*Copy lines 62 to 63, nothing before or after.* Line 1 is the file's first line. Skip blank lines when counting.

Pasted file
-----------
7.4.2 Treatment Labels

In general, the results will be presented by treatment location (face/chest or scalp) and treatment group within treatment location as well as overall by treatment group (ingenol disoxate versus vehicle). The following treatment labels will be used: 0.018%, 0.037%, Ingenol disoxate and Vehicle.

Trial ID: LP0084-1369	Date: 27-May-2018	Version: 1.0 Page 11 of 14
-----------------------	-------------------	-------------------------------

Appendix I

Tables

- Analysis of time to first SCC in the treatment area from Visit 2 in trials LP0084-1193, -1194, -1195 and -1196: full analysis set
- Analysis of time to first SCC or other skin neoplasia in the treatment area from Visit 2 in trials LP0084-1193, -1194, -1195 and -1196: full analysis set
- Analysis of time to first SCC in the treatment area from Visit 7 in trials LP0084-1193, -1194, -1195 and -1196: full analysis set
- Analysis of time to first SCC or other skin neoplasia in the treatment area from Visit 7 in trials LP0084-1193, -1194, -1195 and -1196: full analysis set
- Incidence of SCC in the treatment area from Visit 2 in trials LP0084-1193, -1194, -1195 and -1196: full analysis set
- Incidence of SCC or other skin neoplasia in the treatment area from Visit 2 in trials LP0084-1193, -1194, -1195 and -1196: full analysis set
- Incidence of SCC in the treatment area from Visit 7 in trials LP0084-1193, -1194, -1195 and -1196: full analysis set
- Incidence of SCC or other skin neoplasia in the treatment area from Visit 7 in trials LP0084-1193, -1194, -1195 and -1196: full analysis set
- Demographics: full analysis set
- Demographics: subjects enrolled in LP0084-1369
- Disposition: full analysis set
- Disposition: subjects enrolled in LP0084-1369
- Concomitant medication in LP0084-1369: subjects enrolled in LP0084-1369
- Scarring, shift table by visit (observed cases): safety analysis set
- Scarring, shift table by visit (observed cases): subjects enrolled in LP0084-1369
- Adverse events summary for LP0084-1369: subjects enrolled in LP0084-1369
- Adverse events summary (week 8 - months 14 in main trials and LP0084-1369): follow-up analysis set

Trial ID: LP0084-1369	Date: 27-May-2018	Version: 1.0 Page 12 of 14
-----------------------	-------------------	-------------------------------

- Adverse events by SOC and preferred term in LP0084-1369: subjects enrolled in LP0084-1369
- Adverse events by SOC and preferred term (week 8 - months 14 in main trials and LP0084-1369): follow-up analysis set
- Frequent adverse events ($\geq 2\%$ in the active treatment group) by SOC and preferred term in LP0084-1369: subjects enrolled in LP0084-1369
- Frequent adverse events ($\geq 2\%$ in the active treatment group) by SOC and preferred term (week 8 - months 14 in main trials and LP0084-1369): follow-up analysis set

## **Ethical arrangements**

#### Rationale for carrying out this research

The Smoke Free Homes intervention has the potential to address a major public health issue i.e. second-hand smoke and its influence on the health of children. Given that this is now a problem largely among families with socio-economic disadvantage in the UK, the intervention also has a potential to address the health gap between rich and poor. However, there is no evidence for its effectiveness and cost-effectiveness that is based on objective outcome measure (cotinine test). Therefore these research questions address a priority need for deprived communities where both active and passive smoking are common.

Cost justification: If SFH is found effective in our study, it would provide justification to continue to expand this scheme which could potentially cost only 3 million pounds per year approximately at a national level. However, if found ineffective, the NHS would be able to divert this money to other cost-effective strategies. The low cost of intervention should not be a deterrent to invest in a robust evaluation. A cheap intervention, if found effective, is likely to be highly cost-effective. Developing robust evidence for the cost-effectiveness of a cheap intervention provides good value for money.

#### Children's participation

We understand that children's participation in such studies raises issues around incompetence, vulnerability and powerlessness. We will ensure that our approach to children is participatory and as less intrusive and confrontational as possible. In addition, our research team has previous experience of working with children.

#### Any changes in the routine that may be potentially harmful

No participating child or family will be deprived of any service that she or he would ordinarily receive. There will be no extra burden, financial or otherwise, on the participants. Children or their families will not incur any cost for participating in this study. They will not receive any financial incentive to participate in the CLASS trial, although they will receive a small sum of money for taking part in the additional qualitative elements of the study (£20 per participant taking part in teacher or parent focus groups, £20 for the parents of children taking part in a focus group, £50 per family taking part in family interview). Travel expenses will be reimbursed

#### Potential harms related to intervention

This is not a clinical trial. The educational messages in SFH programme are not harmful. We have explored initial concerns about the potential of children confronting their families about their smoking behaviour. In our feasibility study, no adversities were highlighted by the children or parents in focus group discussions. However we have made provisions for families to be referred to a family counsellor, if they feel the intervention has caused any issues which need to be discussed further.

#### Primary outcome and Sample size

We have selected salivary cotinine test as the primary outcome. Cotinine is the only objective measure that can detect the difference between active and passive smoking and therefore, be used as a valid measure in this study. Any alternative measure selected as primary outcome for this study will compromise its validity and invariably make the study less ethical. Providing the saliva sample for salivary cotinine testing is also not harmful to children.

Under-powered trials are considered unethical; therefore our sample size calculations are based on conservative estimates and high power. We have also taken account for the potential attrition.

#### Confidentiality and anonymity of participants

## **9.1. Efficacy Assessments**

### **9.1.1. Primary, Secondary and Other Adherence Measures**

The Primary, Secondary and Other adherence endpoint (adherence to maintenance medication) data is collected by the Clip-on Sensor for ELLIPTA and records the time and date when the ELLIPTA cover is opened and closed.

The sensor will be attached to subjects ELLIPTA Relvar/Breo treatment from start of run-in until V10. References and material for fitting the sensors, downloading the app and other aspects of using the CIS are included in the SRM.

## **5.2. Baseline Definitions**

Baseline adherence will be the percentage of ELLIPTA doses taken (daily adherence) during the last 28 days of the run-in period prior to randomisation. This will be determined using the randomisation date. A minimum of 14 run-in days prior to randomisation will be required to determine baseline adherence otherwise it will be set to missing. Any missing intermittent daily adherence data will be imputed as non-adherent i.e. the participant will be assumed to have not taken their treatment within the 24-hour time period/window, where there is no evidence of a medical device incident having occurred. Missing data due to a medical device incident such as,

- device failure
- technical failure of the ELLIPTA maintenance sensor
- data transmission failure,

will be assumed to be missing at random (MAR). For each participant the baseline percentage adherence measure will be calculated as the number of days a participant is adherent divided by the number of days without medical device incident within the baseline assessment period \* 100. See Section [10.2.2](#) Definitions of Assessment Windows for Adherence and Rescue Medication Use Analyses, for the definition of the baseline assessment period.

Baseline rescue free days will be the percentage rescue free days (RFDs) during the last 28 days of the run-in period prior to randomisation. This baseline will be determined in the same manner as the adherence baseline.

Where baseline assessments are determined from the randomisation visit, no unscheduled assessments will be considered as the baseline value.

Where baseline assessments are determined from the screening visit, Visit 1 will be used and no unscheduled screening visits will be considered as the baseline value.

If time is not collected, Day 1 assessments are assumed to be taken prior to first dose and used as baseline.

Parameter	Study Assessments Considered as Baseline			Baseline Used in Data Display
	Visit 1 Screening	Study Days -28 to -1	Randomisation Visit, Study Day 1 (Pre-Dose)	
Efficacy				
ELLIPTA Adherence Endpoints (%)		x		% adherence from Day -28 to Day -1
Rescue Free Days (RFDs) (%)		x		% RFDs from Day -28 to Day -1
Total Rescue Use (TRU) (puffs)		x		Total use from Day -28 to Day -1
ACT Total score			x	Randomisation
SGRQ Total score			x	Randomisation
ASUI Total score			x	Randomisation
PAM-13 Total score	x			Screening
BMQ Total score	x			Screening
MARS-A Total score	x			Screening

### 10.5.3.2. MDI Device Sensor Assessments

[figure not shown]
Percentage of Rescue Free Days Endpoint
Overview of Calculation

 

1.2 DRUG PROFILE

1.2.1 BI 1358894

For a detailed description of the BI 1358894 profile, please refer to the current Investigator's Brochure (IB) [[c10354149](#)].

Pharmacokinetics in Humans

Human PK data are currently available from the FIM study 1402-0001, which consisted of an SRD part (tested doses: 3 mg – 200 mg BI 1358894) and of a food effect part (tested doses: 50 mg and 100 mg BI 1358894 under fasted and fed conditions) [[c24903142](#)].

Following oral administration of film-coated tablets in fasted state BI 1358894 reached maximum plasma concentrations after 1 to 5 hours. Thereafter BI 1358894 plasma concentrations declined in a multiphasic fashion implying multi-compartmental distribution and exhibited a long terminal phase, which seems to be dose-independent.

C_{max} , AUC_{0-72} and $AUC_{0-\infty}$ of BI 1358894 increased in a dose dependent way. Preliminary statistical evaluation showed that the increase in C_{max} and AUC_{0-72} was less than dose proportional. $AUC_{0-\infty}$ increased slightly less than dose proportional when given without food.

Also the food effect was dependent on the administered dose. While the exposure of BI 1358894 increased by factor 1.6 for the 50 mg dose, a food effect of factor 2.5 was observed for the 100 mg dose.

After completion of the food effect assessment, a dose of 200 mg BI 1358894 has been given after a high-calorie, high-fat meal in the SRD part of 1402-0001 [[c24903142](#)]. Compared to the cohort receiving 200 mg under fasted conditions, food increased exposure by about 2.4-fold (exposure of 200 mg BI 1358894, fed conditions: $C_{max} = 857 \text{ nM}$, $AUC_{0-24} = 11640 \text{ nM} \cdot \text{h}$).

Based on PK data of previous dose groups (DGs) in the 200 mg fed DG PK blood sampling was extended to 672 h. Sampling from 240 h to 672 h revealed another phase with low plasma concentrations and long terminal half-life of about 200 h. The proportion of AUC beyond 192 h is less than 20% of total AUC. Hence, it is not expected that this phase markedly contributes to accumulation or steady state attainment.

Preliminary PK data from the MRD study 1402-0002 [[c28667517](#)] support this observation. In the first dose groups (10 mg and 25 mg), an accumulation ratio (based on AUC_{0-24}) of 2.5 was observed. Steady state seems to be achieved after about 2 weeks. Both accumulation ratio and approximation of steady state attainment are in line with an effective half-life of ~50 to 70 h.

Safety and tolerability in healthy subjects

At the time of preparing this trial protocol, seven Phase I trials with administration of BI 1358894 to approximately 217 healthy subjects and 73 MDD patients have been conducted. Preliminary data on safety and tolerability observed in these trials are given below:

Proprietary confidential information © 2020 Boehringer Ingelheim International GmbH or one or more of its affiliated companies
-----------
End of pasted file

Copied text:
Rescue Free Days (RFDs) (%)		x		% RFDs from Day -28 to Day -1
Total Rescue Use (TRU) (puffs)		x		Total use from Day -28 to Day -1